Stephen Master, Vice President, Nielsen Sports
SUMMARY: 2009 was a record-breaking year for U.S. sports television, featuring the most-viewed Super Bowl ever, the most-viewed Stanley Cup in seven years, and the most-viewed World Series in five years. What trends ignited this growth and what’s in store for 2010?
Unlike many sectors, U.S. sports television had a banner year in 2009. Viewership of major events hit record levels: Super Bowl XLIII was the most-viewed in history; the Stanley Cup was the most-viewed in seven years, followed by the World Series (most in five years).
Driving this growth were technology advances such as satellite television—now in 28.9% of U.S. homes—which spurred an 8% higher rating for network sporting events in satellite TV homes in 2009 and High Definition TV—in 33% of U.S. homes—which prompted network sporting events to receive 21% higher ratings in HD. And, of course, the Internet and sports web sites, which increased 19% from October 2008, provide fans with a virtual sports bar for online conversation. So what are the trends driving the data?
- The Internet: Sports sites and streaming events tend to complement sports viewing rather than cannibalize it. Blogs and social networks provide fans a virtual “sports bar” for online conversation. The Nielsen TV-Internet convergence panel found that viewers visit social networks more than sports websites while watching games. But thanks in part to fantasy leagues, sports websites are still drawing big numbers: more than 88 million Americans checked out a sports site in October of 2009—that’s up 19% from October 2008.
- Satellite TV: Satellite television providers are now in 28.9% of U.S. TV homes, and offer robust sports tiers, including league-run networks which keep fans engaged during the off-season. Take note: Homes with satellite TV score higher network ratings (8% more) for sports programming than those without satellite.
- HDTV: It’s no secret that sports look great in High Definition, and as HD penetration continues to grow (in May 2009 HD sets were in 33% of U.S. homes), sports viewing is poised to grow in tandem. This year network sporting events received 21% higher ratings in HD.
Picking Winners for 2010? Bet on Globalization
2010 will feature two major international sporting events: the Winter Olympics in Vancouver, BC, and the World Cup in South Africa. More than a year after the Beijing Olympics attracted 4.7 billion global viewers (211 million in the U.S.), it will be interesting to see the expanded role social media outlets will play in international media coverage and fan engagement.
Globalization also presents sports properties with opportunities to grow their fan base: In 2009, the NFL televised a regular season game in London; the NHL dropped the puck in Scandinavia; and the NBA played preseason games in Europe, Asia, and Mexico. The more these leagues extend into new markets, the greater the global reach for their sponsors and advertising partners.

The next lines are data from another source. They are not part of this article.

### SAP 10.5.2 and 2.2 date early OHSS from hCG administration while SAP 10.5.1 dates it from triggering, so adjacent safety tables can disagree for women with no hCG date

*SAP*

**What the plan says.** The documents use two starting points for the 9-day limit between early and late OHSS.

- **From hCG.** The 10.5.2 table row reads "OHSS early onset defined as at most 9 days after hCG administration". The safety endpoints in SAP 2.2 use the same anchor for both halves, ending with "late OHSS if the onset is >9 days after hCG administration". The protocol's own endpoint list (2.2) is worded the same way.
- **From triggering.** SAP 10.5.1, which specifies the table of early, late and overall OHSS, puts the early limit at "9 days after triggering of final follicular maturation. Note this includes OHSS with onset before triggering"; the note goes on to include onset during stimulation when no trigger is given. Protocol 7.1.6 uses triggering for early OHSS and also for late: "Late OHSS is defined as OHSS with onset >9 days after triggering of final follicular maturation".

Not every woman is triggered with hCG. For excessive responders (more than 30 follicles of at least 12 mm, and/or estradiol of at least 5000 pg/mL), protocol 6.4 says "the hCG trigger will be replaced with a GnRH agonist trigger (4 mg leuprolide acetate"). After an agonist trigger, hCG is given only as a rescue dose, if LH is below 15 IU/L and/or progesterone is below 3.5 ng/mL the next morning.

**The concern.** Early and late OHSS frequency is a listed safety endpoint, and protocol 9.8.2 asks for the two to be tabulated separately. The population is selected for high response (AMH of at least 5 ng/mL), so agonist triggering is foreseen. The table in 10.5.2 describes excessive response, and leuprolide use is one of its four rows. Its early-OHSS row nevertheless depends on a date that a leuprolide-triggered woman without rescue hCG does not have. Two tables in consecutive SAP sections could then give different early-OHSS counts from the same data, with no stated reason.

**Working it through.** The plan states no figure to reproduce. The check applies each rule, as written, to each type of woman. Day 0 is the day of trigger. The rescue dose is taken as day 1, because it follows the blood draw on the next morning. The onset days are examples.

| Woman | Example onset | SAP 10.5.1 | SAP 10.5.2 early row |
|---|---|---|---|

Meanwhile, the already global game of soccer, er, football, for most of the world, is poised again to drive towards its final frontier: the United States. On top of the stateside MLS, the British Premier League and the Champions League are now available to watch in the U.S. With the American team qualifying for the World Cup, soccer seems poised once again to make a run at mainstream American popularity. Lower ticket prices, a futbol-loving Hispanic population that’s growing in the U.S., and a young generation raised on soccer, are other trends that bode well for the sport.
On Defense: Long-Term Threats
More than half of sports fans who identify themselves as “avid fans” reported cutting back on attending sporting events due to the economy. As consumers scrutinize their discretionary income, it remains to be seen if consumer and fan confidence will come back to the stadiums once economic fears have subsided. Nielsen studies have shown that consumers are staying home more, not surprising considering the investment many sports fans are making in their HDTVs and satellite packages.
In the near future, the major sports leagues are also looking with some concern at the next generation of fans. Will they be filling those seats of all these shiny new arenas? According to Nielsen’s How Teens Use Media, teenagers actually under-index when it comes to visiting sports sites on their mobile phones compared to the rest of the population. Will that translate into a more muted engagement going forward with TV viewing, online participation, and live game attendance? Sports franchises are on the edge of their seats, wondering how the first generation born in the digital age will impact the sports world in the next inning of the digital revolution.